Oxygen consumption at altitude as a risk factor for altitude decompression sickness.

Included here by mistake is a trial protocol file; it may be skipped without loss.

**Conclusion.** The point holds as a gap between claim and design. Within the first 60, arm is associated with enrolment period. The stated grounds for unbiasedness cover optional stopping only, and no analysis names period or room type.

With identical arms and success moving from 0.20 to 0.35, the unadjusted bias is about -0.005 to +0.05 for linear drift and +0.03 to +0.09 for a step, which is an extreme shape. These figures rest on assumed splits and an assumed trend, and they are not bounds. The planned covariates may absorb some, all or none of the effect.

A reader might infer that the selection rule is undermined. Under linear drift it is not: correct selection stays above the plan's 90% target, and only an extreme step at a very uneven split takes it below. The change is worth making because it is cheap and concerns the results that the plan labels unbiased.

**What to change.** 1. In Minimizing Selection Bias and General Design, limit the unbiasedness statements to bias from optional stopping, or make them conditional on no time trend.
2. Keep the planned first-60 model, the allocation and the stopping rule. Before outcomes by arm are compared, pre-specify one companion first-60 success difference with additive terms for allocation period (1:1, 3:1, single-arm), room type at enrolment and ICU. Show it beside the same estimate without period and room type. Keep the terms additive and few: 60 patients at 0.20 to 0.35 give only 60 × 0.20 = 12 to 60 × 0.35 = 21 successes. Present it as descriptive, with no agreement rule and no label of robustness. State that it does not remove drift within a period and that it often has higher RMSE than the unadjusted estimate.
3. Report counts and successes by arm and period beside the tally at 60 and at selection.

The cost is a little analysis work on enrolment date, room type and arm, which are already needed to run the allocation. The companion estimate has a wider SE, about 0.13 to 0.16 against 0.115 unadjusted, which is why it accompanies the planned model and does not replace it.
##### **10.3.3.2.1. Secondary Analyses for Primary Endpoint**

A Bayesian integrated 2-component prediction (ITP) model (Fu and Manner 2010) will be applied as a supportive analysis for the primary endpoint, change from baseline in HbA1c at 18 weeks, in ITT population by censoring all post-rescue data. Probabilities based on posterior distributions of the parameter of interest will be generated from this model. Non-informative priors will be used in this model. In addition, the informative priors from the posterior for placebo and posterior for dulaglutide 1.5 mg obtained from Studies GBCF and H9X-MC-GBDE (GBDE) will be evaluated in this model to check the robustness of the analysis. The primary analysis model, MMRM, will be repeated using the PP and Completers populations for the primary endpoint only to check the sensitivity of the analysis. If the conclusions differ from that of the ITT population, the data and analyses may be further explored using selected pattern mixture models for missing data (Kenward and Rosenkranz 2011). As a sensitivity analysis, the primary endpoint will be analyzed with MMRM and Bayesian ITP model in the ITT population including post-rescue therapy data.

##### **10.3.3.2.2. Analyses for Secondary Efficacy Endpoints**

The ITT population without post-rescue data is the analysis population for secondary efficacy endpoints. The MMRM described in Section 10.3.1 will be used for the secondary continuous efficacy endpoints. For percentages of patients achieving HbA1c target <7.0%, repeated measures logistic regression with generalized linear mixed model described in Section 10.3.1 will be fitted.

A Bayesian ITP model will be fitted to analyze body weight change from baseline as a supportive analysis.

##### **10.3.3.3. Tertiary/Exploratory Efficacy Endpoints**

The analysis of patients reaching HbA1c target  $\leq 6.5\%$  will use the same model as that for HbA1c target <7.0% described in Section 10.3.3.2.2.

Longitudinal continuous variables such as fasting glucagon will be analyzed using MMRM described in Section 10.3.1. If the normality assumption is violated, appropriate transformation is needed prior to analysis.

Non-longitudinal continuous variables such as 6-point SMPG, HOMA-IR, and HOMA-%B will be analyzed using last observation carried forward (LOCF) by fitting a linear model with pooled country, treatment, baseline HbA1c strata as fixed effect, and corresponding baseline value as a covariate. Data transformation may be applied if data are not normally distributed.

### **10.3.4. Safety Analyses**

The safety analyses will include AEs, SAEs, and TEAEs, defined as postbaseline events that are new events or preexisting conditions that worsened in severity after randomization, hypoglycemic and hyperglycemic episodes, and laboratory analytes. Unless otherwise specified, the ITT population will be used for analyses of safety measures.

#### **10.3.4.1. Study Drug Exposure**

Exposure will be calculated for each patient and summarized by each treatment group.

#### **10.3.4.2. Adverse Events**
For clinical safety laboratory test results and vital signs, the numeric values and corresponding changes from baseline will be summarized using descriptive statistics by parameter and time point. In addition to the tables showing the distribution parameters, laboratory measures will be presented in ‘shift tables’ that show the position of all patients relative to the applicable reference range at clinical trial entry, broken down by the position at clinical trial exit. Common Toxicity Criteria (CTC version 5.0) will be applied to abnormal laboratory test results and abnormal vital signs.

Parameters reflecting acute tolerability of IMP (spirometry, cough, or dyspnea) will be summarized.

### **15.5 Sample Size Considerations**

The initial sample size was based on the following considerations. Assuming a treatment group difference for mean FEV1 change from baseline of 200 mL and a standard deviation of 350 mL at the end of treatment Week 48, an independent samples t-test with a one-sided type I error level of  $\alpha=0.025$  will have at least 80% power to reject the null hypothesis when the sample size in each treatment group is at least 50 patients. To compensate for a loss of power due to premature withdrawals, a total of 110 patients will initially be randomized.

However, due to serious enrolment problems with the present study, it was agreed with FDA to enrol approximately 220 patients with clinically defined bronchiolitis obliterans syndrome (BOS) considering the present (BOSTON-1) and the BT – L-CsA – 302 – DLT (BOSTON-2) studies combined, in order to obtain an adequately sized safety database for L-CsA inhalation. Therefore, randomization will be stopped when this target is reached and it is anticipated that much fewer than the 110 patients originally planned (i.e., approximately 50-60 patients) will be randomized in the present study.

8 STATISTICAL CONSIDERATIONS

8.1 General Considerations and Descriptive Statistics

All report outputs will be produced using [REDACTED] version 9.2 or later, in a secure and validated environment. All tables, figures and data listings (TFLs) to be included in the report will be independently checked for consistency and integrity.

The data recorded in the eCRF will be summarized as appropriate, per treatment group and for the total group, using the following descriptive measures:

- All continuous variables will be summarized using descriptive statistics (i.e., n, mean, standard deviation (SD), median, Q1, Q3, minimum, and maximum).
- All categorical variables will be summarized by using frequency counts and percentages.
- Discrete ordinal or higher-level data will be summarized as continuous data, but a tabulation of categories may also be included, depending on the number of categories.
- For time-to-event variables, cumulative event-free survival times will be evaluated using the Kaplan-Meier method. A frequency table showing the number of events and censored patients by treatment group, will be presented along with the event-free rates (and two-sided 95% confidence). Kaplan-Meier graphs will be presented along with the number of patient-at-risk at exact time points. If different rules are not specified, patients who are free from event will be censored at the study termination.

The existence of a general influence of exercise on the incidence of decompression sickness (DCS) has been known for more than a half-century. However, quantification of the effect has not been done for several reasons, including isolation of exercise as the only variable. The DCS database at Brooks City-Base, TX, contains detailed physiologic information on over 3000 altitude exposures. The purpose of this study was to measure Vo2 during the activities performed during those exposures to retrospectively determine if Vo2, a quantifiable index of exercise intensity, was related to the level of reported DCS. Ground-level activity was designed to duplicate the standardized activity during the altitude exposures. Breath-by-breath Vo2 was determined for each activity using a COSMED metabolic measurement system. Comparison of the Vo2 during four levels of activity performed under otherwise comparable conditions allowed a determination of correlation between Vo2 and DCS risk observed during the altitude exposures. Four previous altitude exposure profiles at 8992 m to 9144 m (29,500 to 30,000 ft; 231 to 226 mmHg) for 4 h following a 1-h prebreathe resulted in 38-86% DCS. This study provided the Vo2 of activities during those studies. The correlation between DCS incidence and the highest 1-min Vo2 of activity was 0.89. The highest 1-min Vo2 showed a high correlation with level of DCS risk. Future exposures involving lower levels of activity could provide data that would allow improvement in modeling of DCS risk.DOI: